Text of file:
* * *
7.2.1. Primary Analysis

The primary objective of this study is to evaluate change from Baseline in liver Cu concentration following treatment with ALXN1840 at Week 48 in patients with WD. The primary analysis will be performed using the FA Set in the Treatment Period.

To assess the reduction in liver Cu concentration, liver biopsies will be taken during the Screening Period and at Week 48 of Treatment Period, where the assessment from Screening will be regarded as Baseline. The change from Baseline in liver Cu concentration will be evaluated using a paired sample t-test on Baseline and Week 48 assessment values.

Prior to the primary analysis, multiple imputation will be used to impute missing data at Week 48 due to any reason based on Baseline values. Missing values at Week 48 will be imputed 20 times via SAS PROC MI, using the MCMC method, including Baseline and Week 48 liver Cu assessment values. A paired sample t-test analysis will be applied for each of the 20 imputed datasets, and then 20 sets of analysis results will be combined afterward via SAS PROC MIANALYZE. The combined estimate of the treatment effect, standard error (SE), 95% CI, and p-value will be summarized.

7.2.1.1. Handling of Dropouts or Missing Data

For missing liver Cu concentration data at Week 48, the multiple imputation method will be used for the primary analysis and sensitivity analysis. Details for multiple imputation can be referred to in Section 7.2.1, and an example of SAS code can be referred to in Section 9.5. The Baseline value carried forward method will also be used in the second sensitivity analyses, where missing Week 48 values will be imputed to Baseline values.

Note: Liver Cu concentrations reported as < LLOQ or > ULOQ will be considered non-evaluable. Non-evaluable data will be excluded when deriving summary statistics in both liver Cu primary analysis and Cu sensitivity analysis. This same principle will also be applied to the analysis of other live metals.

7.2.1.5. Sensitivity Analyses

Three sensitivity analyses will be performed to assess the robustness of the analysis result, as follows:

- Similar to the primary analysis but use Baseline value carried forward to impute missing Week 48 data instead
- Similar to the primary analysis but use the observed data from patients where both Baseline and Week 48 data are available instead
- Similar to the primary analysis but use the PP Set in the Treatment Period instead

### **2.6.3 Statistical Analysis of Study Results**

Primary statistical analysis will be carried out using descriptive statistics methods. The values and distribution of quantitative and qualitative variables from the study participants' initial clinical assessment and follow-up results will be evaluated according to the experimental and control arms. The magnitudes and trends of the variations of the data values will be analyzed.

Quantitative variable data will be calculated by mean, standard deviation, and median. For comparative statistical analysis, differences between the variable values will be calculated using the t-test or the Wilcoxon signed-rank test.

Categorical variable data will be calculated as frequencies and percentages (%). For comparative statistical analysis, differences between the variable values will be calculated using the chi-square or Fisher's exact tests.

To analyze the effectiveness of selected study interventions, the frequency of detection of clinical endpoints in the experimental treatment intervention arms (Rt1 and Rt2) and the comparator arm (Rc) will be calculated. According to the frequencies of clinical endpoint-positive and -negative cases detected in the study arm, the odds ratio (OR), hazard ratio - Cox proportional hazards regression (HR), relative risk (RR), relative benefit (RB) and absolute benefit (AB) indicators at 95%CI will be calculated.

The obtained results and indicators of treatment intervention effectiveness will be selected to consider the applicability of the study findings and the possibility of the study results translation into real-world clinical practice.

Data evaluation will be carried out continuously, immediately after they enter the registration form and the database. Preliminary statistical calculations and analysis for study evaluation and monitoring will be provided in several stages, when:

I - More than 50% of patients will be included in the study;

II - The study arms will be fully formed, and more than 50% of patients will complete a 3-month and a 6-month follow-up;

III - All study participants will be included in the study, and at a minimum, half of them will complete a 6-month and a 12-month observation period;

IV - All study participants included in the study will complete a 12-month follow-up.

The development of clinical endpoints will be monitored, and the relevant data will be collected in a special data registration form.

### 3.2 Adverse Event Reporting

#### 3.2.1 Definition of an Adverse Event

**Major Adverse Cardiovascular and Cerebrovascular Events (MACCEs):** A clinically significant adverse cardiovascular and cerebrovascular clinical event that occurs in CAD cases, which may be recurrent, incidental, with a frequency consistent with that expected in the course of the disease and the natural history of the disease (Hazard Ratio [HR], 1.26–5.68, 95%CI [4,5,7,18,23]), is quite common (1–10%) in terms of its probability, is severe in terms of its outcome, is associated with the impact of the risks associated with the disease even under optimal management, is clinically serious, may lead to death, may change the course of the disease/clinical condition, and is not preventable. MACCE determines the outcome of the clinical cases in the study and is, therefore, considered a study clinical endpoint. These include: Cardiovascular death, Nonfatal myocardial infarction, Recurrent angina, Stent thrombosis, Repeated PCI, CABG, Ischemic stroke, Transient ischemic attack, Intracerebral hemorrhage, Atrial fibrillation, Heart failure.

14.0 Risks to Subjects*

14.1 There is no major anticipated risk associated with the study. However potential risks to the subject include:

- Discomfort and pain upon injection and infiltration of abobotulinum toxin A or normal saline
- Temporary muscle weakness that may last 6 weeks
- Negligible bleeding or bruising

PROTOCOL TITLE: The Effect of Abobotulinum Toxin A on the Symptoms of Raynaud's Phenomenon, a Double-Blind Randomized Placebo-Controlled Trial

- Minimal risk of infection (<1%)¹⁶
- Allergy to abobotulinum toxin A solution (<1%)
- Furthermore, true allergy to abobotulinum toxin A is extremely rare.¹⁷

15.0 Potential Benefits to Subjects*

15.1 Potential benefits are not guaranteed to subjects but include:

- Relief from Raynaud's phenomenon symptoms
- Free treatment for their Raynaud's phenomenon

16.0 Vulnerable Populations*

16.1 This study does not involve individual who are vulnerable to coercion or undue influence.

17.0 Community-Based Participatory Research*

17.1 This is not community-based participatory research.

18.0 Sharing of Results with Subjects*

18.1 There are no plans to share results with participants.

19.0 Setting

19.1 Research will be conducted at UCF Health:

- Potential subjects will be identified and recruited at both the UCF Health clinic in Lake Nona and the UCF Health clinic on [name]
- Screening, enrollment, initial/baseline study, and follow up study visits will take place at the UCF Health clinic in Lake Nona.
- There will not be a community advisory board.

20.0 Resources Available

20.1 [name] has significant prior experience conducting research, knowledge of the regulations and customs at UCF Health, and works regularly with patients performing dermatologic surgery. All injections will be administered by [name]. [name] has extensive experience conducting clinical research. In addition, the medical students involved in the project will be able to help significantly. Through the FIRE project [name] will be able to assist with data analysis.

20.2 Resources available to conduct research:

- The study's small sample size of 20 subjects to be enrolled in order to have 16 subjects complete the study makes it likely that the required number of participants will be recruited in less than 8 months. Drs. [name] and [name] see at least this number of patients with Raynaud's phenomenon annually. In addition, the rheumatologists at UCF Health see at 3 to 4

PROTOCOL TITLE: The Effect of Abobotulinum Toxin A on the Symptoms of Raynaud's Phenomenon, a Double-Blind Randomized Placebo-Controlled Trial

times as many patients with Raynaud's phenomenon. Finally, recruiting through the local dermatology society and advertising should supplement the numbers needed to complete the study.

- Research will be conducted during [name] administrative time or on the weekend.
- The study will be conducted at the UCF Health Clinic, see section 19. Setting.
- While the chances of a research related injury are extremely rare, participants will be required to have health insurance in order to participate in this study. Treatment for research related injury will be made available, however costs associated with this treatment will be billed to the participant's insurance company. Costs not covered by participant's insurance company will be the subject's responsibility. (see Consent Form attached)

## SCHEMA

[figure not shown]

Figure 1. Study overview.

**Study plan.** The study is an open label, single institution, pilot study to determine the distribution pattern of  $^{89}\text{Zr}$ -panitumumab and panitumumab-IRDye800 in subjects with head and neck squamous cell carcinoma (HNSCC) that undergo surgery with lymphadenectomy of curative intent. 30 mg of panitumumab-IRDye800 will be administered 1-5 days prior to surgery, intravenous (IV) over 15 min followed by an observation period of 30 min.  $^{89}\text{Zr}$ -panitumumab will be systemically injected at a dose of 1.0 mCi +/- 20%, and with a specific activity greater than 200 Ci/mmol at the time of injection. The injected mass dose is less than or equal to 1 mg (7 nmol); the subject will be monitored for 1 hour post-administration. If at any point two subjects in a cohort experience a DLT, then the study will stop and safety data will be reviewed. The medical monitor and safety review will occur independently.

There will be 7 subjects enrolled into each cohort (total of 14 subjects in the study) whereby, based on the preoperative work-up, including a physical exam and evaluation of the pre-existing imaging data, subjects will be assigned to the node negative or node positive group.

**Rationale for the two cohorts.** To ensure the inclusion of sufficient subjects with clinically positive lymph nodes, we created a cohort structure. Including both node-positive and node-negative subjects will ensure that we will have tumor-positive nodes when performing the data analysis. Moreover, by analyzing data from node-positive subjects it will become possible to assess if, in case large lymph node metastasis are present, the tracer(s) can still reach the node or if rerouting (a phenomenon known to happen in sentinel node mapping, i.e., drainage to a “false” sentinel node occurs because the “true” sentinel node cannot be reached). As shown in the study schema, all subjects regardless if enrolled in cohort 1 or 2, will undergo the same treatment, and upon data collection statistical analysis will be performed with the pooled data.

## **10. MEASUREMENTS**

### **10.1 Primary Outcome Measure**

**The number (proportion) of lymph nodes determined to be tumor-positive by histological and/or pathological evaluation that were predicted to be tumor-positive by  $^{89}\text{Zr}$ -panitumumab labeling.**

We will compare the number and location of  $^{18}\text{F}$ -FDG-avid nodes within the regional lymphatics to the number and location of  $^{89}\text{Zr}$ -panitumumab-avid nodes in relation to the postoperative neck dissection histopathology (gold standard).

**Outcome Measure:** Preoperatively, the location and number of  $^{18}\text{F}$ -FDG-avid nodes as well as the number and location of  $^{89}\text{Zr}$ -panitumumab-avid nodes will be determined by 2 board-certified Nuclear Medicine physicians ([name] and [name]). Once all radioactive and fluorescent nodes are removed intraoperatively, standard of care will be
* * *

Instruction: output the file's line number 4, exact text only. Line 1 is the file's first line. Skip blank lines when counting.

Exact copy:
Prior to the primary analysis, multiple imputation will be used to impute missing data at Week 48 due to any reason based on Baseline values. Missing values at Week 48 will be imputed 20 times via SAS PROC MI, using the MCMC method, including Baseline and Week 48 liver Cu assessment values. A paired sample t-test analysis will be applied for each of the 20 imputed datasets, and then 20 sets of analysis results will be combined afterward via SAS PROC MIANALYZE. The combined estimate of the treatment effect, standard error (SE), 95% CI, and p-value will be summarized.